Got that straight? Okay, get your pencils sharpened and let's go.

Tuesday, February 22, 2011


It's so nice to be recognized for your work. The sixth annual Kansas Authors' Dinner, sponsored by the Wichita chapter of Kappa Kappa Gamma, will be held on Thursday, February 24.

And the honorees this year are . . . Antonia Felix, a bestselling author with sixteen nonfiction books to her credit, including the biography of Sonia Sotomayer, the 111th Supreme Court justice . . . Brad Sneed, author and illustrator, whose books for children such as The Boy Who Was Raised by Librarians are entertaining for adults as well (read them to your grandchildren) . . . and Nancy Pickard, author of eighteen novels, including The Scent of Rain and Lightning, now out in paperback.


No, I'm not really a poet, don't consider myself a poet (don't have enough self-discipline), but sometimes a few lines do get scrawled onto a scrap of paper. Then I have the bright idea that I will send it away to a competition, or a literary review, and then, drat, I usually have trouble finding the darned thing lost in my computer.

So, believe it or not, I decided to get organized to the point of printing out hard copies of everything to collect together in a three-ring binder. How many poems does it take to make a chapbook? More than twenty-six?

Monday, February 21, 2011


Another of The Raven’s “Big Tent” programs will be heard at 7 pm on Thursday, February 24 with authors representing three distinct genres.

Eric McHenry, author of Potscrubber Llullabies, will represent the poets. Kate Lorenz, on the prose side, is editor of Parcel, Lawrence’s newest literary publication. Kim Condon, whose ten-minute play was a finalist in the Kennedy Center American College Theater Festival, will take up the placard for the play-writers.

(Somehow, I thought the debut of Parcel had already take place before last Saturday. I must have been wrong, but at any rate, step in under the Big Tent, and pick up your copy of Parcel the same evening.)

Sunday, February 20, 2011


Having trouble finding a copy of Kansas City Voices? Among the additional places where you can get your copy is The Raven in Lawrence, you know, just off Massachusetts at 6 East Seventh. OR, try Signs of Life around the corner at 7th and Massachusetts. You can also get Kansas City Voices at Travel Concepts, 9324 Rosner in Lenexa.

Oh, and by the way time is drawing near to send your entry for the 2011 issue. The Whispering Prairie Press is looking for submissions from poets, fiction and non-fiction writers, and artists (painters and photographers).

Deadline is March 15, and entries must be submitted electronically, so maybe you better do so a few days in advance, if you can, to avoid a potential electronic pile-up on the last day. Details at <a href=""></a>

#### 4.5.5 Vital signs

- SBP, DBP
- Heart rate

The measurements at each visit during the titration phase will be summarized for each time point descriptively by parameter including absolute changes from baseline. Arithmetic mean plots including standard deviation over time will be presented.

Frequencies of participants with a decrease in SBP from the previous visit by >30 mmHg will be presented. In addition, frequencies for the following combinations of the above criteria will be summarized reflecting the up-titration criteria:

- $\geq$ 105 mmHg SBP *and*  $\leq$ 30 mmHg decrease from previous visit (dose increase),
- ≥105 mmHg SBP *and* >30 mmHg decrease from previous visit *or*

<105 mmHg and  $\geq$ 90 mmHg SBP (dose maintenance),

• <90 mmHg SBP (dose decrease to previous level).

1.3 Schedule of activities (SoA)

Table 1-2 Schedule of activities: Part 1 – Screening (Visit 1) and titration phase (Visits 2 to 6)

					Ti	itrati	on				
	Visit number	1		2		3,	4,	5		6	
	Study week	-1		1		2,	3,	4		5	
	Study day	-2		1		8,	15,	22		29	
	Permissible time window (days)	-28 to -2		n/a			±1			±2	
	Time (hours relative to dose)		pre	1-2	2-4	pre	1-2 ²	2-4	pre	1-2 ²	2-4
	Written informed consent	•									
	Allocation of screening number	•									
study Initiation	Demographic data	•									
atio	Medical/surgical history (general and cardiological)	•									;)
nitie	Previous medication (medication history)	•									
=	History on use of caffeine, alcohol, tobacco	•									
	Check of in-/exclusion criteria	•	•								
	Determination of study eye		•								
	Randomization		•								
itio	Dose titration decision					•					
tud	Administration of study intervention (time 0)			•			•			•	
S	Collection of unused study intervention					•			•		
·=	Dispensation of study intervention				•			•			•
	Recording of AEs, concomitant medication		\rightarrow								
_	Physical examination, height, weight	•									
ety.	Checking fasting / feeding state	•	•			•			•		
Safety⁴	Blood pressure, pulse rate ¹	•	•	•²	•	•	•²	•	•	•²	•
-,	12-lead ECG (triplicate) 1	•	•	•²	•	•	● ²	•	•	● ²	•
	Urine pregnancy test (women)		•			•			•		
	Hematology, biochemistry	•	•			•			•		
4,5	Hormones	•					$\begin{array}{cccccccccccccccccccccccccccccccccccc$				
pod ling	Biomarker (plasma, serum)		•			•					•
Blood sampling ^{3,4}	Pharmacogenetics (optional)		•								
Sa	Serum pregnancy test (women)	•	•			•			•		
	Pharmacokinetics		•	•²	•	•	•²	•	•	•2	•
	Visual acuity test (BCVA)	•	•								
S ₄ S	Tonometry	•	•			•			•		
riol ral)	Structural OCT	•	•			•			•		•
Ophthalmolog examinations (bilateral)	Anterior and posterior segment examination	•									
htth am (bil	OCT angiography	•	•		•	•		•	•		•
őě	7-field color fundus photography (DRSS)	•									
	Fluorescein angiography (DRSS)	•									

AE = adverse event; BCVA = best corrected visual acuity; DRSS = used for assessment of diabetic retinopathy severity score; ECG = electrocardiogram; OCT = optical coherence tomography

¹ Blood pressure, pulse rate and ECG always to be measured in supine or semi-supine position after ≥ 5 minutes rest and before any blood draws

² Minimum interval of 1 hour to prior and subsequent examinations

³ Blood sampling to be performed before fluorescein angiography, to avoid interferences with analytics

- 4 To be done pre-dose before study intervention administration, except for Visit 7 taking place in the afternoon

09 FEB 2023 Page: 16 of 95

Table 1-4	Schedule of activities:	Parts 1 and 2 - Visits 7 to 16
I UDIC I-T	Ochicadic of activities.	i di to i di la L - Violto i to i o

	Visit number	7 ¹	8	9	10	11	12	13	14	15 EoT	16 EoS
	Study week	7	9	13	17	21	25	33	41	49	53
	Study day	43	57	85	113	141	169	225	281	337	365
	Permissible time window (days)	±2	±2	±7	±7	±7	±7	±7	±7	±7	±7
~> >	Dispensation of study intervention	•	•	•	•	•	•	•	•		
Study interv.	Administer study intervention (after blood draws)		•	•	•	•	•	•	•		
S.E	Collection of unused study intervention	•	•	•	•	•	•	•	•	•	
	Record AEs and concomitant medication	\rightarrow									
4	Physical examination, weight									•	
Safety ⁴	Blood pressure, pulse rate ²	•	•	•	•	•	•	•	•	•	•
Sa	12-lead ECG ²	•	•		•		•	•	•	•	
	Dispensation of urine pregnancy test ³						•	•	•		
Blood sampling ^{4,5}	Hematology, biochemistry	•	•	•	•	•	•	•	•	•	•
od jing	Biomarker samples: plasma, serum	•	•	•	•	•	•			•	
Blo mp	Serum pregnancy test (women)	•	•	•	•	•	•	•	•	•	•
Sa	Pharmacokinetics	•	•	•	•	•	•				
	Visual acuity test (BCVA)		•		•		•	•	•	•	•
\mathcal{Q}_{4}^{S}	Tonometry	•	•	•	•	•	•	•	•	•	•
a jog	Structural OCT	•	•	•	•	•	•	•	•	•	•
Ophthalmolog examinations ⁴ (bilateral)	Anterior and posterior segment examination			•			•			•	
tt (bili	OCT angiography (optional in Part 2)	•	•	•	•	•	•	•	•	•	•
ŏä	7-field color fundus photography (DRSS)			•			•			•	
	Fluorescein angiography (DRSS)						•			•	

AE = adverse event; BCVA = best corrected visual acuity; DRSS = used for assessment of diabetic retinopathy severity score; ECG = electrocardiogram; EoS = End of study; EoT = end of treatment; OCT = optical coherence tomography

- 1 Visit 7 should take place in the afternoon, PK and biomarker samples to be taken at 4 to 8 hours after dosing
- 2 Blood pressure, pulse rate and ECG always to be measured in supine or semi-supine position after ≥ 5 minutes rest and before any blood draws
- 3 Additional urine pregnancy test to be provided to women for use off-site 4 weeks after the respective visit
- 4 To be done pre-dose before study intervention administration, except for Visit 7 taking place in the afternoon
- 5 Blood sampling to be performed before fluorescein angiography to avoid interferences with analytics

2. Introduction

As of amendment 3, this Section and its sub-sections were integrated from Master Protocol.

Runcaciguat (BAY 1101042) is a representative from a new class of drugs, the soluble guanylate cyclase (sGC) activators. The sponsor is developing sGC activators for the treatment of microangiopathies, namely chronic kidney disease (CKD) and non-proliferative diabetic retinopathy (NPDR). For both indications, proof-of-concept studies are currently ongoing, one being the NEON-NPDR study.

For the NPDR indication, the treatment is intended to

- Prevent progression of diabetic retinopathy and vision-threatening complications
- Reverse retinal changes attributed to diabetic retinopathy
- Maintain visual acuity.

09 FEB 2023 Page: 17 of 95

Saturday, February 19, 2011


It’s been a busy week for Marilyn Blackwell and Kristen Oertel, biographers of Clarina Howard Nichols in Frontier Feminist, concluding with a talk and book signing at 2 pm on Sunday, February 20, at the Kansas City Public Library, Central Library, Helzberg Auditorium, 14 W. 10th Street, Kansas City, MO.
The program is sponsored by Rainy Day Books, Fairway.

A native of Vermont, Clarina Howard Nichols came to Lawrence as part of the anti-slavery migration to Kansas. She was a contemporary of Susan B. Anthony, a crusader for women’s rights, who also was, at times, a resident of Kansas, primarily in Leavenworth, where her brother was a newspaper publisher.

This new book joins a long line of distinguished titles published by the University Press of Kansas, <a href=""></a>.

Friday, February 18, 2011


Warning: Never have a heart attack in a place where you don’t want to be seen. But that’s just the bleak (but dramatic) scenario that author Carol K. Carr has created in India Black, A Madame of Espionage Mystery, after which all sorts of mischief ensues in Victorian England.

Carol K. Carr will be signing at 2 pm Saturday, February 19, at I Love A Mystery, 6114 Johnson Drive in Mission. More at


In his weekly post in Warren Bull has some very cogent advice for writers.

For example -- this piece of advice is a gem: "Don't repeat my other frequent mistake of changing a character's name in mid-story." (Only other writers, not readers, will understand this warning.)

Warren's new book is Murder Manhattan Style. Check Warren out at .

Thursday, February 17, 2011


If you're a poet, about ten days is all you have left to submit poems for the I-70 Review Gary Gildner Poetry contest, with prizes totaling $1,000.

Submit up to three poems, none longer than 40 lines, plus a reading fee of $20, to Gary Gildner Poetry Award, I-70 Review, Inc., 913 Joseph Drive, Lawrence, KS 66049. Name and contact information on cover letter only. Include SASE (it's a good idea to use a Forever stamp here.) Get this in the mail by February 28, 2011.